When the world gets closer.

We help you see farther.

Sign up to our expressly international daily newsletter.

food / travel

Help, The Tourists Are Coming!

Noisy tourists who come by the bus-full, drunk Brits: many people living in European cities are fed up with the hordes of tourists that are threatening their quality of life.

Europeans have no love for tourists (Pim Geerts)
Europeans have no love for tourists (Pim Geerts)

BERLIN - Alone or in groups, there are more and more tourists – to the extent that some cities are swamped, and residents are protesting. Berlin is a case in point. Two years ago, nine million tourists visited the German capital. In 2011, that number jumped to 10 million. In terms of popular European city destinations, Berlin now stands right behind London and Paris, and on a par with Rome. There are three tourists for every Berliner.

An online-travel portal reported that 75 out of 80 German cities reported more tourists than the previous year. While the season for city tourism used to be May through September, it's now year round. And not just in Germany – tourism in Stockholm has gone up 8% January through March.

No city in the world beats New York in terms of tourism: 50.5 million a year, more than the entire population of Spain and six times that of Austria. But if New Yorkers are laid back about the phenomenon, it is not the case with the other over-run world metropolises. Take Barcelona, whose citizens are concerned for the quality of life in the old town Rivera and Gótico neighborhoods, where tourist buses clog the streets, noise at night prevents people from sleeping, and entrances to buildings are awash in litter and drunk Brits. In 2010, some irate citizens of the Catalan capital painted white lines on promenade sidewalks: one side for city residents, the other side for tourists.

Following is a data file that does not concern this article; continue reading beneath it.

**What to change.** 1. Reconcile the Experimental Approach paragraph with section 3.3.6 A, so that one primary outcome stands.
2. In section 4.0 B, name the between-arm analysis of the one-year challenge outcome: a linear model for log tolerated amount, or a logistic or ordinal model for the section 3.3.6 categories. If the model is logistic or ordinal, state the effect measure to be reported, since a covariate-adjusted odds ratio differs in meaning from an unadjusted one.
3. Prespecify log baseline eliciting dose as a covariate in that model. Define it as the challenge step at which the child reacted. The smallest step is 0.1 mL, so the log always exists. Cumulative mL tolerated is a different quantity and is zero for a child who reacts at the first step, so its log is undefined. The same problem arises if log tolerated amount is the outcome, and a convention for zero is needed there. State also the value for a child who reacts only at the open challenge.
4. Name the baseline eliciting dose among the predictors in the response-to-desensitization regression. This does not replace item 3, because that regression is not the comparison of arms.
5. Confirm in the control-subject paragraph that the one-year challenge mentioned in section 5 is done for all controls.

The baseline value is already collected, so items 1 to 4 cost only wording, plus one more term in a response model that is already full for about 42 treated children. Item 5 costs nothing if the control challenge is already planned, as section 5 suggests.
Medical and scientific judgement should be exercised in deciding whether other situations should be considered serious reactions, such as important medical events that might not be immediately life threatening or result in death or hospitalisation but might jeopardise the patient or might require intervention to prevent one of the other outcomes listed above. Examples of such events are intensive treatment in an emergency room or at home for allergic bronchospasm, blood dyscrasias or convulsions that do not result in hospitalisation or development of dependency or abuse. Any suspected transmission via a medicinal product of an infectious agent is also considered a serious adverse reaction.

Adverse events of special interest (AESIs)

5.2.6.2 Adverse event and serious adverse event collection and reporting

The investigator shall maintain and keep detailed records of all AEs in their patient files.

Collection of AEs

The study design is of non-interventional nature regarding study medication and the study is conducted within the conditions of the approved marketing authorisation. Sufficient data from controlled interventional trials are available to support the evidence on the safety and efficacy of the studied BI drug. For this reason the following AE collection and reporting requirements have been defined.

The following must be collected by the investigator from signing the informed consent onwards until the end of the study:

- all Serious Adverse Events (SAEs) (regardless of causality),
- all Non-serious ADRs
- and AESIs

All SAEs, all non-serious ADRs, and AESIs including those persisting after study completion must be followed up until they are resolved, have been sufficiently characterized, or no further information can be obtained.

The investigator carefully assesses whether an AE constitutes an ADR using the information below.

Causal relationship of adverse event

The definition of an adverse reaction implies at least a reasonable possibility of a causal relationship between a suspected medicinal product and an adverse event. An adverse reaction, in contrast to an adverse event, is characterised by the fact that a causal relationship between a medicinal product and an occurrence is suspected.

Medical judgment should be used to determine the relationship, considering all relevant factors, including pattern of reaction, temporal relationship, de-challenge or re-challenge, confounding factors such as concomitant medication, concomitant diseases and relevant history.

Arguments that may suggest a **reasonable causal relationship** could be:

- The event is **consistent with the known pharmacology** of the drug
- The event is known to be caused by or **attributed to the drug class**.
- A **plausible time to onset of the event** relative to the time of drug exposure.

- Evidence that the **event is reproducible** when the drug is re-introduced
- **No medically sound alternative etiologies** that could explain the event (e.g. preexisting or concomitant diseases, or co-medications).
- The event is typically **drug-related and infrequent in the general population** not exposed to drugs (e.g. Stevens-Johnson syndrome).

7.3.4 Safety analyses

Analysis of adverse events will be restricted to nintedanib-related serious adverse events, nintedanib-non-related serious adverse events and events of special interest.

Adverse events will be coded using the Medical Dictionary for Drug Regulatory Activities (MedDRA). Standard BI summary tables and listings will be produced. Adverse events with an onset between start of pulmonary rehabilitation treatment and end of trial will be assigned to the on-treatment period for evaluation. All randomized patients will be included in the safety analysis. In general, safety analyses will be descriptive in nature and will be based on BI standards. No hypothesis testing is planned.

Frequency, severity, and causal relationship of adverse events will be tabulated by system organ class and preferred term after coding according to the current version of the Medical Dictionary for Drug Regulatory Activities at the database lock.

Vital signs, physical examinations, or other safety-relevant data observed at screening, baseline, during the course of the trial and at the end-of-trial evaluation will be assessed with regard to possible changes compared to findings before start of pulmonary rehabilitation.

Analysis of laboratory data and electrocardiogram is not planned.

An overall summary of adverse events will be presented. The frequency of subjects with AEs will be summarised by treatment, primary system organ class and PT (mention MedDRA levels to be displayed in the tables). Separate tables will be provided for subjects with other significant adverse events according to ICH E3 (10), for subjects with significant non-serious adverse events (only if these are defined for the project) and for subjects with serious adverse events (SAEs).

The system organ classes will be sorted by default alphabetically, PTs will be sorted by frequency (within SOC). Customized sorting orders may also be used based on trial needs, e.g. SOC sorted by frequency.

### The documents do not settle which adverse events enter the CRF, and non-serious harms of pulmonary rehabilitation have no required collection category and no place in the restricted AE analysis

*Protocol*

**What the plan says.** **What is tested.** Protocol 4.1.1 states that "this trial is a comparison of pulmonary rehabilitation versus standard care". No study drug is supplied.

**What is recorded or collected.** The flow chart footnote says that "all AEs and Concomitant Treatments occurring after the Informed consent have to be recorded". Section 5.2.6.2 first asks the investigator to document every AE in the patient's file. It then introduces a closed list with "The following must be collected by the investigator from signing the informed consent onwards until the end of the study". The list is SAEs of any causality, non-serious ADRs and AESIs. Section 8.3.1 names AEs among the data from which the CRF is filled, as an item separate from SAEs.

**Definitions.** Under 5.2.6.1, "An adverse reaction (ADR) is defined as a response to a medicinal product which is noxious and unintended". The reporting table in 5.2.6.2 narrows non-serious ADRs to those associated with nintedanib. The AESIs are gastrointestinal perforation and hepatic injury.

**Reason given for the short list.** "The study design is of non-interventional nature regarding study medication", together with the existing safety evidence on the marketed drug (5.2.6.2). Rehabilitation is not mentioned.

In Berlin, one neighborhood info-meeting, called under the banner "Help, The Tourists Are Coming," had residents chanting "We are not a zoo!" Berliners can also buy T-shirts that proclaim in large letters: "I AM NOT A TOURIST."